AgilePM® or PRINCE2 Agile®? It’s a question we’ve heard many times, and one that’s not often easy to answer. It’s a little like choosing a wine – it so often depends on the dish it accompanies, and your personal taste and preference.
AgilePM originates from the DSDM Atern software development framework, now known as the Agile Project Management Framework 2.0. Therefore, if you are planning to conduct a purely or predominately software-based development project, then AgilePM is generally the better place to start. It’s built on a multiple release, iterative process model from the ground up, and its organisational structure gives prominence to technical co-ordinators and solution testers not found in PRINCE2 Agile.
On the other hand, PRINCE2 Agile is firmly rooted in the latest version of PRINCE2 2017 and the latest version of SCRUM (Scrum Guide Nov 2017). So, if it is a mixture of software, infrastructure and organisational restructuring that’s needed, then PRINCE2 Agile is what you’re after. It covers scaling options in a lot more depth and allows you to mix together both big design and ‘design up front’ areas of a project.
Much like fine wines, though there are plenty of subtle differences, there are often similarities. For example; both methods are founded on principles, both have a process model of sorts, both have a distinctive project organisational structure with differing roles and responsibilities, and both have a series of techniques, some of which are the same or similar and others somewhat different.
One unique feature of PRINCE2 Agile is the concept of the ‘agilometer’, which guides the project manager in understanding how much agility is needed in a project. A second unique component is the coverage of the need for agile contracts. The difficulty with using what are known as ‘traditional’ contracts in agile projects is that they don’t lend themselves particularly well to change. And considering that agile is naturally ‘change-friendly’, this seems counter-productive. So, agile contracts are designed to find a medium between the two to help tackle these challenges.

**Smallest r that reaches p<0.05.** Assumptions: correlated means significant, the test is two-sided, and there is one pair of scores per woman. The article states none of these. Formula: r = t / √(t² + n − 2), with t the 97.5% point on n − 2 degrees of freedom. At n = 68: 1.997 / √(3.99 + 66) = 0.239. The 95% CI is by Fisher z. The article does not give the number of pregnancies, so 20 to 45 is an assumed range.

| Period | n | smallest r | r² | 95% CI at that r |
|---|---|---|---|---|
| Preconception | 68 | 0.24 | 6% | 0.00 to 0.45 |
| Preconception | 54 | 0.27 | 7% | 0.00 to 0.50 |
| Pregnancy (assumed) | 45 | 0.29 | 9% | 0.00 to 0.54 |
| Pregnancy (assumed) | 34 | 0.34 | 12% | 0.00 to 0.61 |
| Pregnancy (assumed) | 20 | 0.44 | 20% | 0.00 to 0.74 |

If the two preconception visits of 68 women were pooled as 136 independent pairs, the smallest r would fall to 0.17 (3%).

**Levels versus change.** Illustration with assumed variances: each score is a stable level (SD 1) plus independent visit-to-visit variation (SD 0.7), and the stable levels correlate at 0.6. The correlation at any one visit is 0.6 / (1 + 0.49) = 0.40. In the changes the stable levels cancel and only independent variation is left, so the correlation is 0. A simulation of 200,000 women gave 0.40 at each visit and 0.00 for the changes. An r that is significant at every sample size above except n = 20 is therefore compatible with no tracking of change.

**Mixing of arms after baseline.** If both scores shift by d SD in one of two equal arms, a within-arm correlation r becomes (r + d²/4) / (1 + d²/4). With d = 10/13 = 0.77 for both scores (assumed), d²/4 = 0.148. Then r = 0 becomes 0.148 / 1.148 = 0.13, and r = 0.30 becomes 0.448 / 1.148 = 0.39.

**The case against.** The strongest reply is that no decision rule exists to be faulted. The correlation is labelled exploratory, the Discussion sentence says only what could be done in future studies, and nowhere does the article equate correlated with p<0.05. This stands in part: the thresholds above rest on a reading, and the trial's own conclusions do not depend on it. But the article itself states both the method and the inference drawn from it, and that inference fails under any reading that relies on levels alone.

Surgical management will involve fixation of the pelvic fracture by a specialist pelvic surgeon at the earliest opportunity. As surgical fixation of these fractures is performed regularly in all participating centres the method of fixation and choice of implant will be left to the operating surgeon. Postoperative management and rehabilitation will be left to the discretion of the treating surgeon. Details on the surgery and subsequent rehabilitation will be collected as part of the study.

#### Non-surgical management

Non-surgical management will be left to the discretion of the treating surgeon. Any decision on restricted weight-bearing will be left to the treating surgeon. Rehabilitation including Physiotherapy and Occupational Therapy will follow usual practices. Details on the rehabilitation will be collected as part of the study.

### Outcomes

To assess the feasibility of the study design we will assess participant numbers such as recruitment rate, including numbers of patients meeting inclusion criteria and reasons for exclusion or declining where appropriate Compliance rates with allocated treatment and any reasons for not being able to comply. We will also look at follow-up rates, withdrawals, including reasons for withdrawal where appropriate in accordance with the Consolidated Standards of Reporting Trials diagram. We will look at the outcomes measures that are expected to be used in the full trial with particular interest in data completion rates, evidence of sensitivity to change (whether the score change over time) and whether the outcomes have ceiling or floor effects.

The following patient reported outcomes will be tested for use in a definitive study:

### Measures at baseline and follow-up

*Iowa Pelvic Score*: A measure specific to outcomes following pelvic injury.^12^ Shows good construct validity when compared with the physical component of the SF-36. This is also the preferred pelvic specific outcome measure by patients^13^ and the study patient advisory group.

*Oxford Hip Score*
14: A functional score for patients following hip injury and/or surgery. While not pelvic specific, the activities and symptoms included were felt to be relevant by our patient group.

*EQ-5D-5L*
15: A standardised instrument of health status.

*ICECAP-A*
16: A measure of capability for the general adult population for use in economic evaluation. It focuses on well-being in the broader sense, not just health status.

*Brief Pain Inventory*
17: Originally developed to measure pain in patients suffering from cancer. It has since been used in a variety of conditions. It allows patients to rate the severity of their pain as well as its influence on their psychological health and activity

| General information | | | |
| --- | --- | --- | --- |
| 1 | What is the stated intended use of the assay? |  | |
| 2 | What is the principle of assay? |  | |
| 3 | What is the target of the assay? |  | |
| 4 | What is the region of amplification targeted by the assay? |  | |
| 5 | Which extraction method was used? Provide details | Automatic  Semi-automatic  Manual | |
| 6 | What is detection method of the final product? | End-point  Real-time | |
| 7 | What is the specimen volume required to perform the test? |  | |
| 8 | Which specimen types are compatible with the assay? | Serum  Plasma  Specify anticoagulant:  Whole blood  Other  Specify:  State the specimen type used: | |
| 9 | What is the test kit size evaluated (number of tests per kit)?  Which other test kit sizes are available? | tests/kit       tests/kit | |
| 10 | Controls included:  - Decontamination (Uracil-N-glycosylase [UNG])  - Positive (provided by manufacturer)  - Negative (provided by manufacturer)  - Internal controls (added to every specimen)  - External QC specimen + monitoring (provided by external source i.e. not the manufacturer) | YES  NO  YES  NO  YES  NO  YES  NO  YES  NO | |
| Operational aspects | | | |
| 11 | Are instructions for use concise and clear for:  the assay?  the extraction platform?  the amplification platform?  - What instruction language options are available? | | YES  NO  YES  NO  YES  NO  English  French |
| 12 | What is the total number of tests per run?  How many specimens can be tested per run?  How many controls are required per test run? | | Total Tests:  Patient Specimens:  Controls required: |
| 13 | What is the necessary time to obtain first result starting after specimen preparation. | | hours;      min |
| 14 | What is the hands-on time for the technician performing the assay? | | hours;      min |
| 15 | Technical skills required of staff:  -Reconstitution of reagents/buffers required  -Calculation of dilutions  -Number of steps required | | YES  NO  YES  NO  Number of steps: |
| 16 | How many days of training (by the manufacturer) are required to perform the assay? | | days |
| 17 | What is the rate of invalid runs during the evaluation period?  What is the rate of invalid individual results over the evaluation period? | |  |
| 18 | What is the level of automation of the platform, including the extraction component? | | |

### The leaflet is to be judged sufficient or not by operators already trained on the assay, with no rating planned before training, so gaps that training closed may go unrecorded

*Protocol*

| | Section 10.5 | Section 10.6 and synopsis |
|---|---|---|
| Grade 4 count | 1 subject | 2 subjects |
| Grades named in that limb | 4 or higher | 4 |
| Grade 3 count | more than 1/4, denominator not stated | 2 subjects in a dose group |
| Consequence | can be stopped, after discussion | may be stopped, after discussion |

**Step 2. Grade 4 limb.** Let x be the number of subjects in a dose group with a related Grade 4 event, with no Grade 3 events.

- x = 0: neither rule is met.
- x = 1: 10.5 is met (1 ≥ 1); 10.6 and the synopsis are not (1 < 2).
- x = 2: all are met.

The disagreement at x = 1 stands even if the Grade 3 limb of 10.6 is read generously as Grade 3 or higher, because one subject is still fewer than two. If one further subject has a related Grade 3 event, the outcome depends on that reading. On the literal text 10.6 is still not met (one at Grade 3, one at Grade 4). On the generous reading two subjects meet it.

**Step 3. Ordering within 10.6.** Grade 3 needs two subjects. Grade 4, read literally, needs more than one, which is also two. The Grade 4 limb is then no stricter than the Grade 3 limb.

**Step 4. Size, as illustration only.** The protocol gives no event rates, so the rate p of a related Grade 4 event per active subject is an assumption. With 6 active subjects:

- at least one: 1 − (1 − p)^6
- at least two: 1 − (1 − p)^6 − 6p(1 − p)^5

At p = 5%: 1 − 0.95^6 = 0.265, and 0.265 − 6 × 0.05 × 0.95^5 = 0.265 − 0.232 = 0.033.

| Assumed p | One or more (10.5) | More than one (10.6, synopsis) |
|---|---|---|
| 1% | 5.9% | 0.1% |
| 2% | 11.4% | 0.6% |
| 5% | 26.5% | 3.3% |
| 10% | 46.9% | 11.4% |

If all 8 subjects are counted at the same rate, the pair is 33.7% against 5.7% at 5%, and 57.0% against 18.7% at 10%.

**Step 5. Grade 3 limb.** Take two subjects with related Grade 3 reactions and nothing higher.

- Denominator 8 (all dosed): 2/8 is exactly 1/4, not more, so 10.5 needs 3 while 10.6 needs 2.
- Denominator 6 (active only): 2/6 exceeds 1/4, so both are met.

In contrast, some unique features of AgilePM include a focus on the importance of testing and, more specifically, the different types of testing. It emphasises the need to test throughout a project, because the sooner a defect is found, the easier it is to fix.
Another unique feature is the Project Approach Questionnaire (PAQ), which is a valuable tool that assists project managers with how to tailor the method to a specific project environment, using any necessary special approaches. It also helps to assess any risks before a project starts.
The AgilePM Foundation and Practitioner courses have, essentially, no student pre-requisites, and if you hold PRINCE2 Practitioner, you can take the PRINCE2 Agile Practitioner without sitting the PRINCE2 Agile Foundation first.
No framework has all the answers you may be seeking, so you may end up sampling multiple approaches until you find which parts strike a chord with your organisation’s unique situation and localised needs. Both are highly popular and well-received courses so, based off the information provided here, the choice is yours! Perhaps you’ll end up adopting the best of both, but if you’d like more help deciding, visit our AgilePM and PRINCE2 Agile course pages, or contact one of our training advisors for more information.